Upon the release of FreeSync 2, display manufacturers requested that AMD provide more clarity towards its improvements over the “vanilla” FreeSync. This prompted the company to rebrand the successor to FreeSync 2 HDR, reflecting its introduction of high-dynamic range support. Unfortunately, this is still causing confusion in the industry thanks to clashing comments about the technology’s brightness.
In an interview with PC Perspective, AMD’s senior marketing manager Antal Tungler clarified that while the addition of HDR is the crux of improvements to the FreeSync successor, that isn’t all it enhances. Tungler states that FreeSync 2 HDR is basically on par with VESA’s DisplayHDR 600 certification, claiming that the company will always aim for the highest brightness, contrast ratio and colour gamut as possible without sacrificing the variable refresh rate.
This contrasts the range of FreeSync 2 monitors already in circulation that only achieve DisplayHDR 400 certification. These displays will now be able to carry the newly clarified FreeSync 2 HDR title despite not hitting DisplayHDR 600, further fragmenting customer understanding of the technology. AMD acknowledged this in a statement to TechPowerUp, explaining that the two technologies are “separate and independent from each other.”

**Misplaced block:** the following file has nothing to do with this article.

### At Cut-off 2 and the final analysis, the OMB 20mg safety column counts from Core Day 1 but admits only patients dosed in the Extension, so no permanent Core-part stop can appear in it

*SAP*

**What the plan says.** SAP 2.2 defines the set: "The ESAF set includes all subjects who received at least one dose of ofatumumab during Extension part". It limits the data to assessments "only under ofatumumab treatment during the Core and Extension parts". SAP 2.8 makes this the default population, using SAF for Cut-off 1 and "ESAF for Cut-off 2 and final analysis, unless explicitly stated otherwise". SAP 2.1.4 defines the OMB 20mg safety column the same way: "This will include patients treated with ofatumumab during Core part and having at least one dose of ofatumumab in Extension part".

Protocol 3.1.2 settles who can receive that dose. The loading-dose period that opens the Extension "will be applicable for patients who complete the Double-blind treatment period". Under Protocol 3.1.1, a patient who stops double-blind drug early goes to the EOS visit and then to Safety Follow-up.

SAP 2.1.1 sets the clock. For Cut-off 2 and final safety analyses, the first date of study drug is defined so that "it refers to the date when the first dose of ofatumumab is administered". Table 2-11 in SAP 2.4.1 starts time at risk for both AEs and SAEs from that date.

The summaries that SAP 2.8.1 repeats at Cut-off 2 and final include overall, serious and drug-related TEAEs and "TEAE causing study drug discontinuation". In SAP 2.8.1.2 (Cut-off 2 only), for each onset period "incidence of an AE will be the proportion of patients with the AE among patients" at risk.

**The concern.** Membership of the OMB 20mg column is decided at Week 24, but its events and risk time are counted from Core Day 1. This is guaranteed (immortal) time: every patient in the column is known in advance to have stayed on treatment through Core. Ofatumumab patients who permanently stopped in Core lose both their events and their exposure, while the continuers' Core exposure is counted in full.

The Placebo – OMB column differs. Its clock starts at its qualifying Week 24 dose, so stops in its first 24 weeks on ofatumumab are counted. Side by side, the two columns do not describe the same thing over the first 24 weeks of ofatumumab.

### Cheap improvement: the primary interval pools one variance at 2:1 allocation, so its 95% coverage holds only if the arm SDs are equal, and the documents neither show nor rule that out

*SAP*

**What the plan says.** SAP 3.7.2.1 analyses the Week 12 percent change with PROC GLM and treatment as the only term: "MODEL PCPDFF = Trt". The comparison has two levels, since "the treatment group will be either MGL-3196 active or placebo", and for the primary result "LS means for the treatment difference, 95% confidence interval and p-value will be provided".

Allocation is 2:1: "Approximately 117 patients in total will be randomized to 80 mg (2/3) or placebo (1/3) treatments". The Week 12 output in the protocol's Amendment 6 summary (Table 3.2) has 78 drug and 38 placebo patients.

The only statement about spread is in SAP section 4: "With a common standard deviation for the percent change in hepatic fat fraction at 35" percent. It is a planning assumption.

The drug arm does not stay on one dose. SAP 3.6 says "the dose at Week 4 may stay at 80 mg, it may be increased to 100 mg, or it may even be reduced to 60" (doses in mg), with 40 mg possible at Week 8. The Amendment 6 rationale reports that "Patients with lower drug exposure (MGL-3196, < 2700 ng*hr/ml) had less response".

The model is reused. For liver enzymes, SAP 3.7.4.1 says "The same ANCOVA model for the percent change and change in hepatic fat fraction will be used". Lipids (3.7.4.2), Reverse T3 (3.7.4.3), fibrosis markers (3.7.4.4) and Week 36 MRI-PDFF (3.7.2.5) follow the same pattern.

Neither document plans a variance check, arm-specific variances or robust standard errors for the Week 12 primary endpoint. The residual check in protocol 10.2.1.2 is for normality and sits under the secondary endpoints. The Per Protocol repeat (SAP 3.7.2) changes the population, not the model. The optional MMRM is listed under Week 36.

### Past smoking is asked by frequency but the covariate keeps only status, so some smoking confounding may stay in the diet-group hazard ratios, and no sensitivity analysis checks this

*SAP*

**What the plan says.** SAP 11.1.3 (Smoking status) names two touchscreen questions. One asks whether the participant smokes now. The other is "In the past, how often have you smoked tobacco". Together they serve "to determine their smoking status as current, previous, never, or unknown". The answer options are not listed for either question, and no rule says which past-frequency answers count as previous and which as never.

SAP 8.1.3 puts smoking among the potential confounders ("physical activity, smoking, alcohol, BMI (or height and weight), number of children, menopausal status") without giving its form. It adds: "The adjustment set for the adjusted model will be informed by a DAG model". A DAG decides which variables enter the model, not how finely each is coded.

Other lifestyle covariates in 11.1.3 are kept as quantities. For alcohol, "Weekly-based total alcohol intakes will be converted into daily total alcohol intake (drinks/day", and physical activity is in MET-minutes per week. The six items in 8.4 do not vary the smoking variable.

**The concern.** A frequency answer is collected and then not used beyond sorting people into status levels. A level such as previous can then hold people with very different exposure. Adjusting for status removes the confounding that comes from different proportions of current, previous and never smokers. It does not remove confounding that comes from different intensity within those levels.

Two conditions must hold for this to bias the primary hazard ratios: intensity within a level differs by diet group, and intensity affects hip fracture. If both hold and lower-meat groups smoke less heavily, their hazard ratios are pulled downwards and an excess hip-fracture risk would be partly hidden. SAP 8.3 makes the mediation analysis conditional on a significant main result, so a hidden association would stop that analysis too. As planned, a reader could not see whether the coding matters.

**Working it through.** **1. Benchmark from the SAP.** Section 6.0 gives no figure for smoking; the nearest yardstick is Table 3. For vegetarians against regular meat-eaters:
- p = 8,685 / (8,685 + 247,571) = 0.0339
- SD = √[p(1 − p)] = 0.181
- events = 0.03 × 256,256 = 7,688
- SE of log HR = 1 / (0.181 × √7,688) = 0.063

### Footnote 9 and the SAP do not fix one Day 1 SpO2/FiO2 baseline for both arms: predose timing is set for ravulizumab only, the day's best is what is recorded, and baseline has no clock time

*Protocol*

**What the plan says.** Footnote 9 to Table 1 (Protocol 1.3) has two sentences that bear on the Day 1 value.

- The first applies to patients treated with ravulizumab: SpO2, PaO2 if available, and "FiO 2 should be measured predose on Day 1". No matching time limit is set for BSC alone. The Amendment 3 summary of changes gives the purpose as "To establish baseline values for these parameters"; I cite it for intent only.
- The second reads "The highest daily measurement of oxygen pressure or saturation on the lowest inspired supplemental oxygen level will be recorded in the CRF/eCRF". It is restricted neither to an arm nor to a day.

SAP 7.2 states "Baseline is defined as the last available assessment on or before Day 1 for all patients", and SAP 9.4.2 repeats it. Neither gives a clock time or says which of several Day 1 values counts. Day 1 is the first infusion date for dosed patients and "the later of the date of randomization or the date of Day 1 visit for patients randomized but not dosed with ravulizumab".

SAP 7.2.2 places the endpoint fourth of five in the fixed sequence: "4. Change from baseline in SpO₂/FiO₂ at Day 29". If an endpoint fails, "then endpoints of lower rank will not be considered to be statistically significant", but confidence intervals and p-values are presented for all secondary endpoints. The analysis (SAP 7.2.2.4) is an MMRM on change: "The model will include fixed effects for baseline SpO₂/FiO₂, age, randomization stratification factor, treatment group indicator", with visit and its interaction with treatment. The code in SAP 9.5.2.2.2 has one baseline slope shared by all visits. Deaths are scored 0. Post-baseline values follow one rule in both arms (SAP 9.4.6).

“When DisplayHDR 400 was defined, it was clear from the start that the FreeSync 2 requirements for colour gamut, max brightness, and contrast ratio set a higher bar than DisplayHDR 400. AMD is not lowering the bar for FreeSync 2 HDR to align with DisplayHDR 400. We’re clarifying that a display that meets the requirements for DisplayHDR 600, or higher, could meet the color gamut, max brightness and contrast ratio requirements of FreeSync 2 HDR.”
This means that it is possible for displays to meet the requirements for AMD’s FreeSync 2 HDR, but still fall short of VESA’s DisplayHDR 600 minimums. Still, any monitor with FreeSync 2 HDR implementation will sit above ordinary DisplayHDR 400 in most aspects, including the potential to pump the brightness above 400 nits, and even 600 nits despite the lack of certification.
AMD’s FreeSync 2 HDR requirements were laid out almost a year before the industry standard VESA DisplayHDR specifications. It’s likely that we will see these requirements converge as technology and manufacturing processes move forward.
KitGuru Says: HDR can seem confusing but it does provide a lot of colour clarification in comparison to a standard monitor. Unlike 3D, HDR is looking to be a lot more of a true progression on display technology. Are you interested in HDR gaming?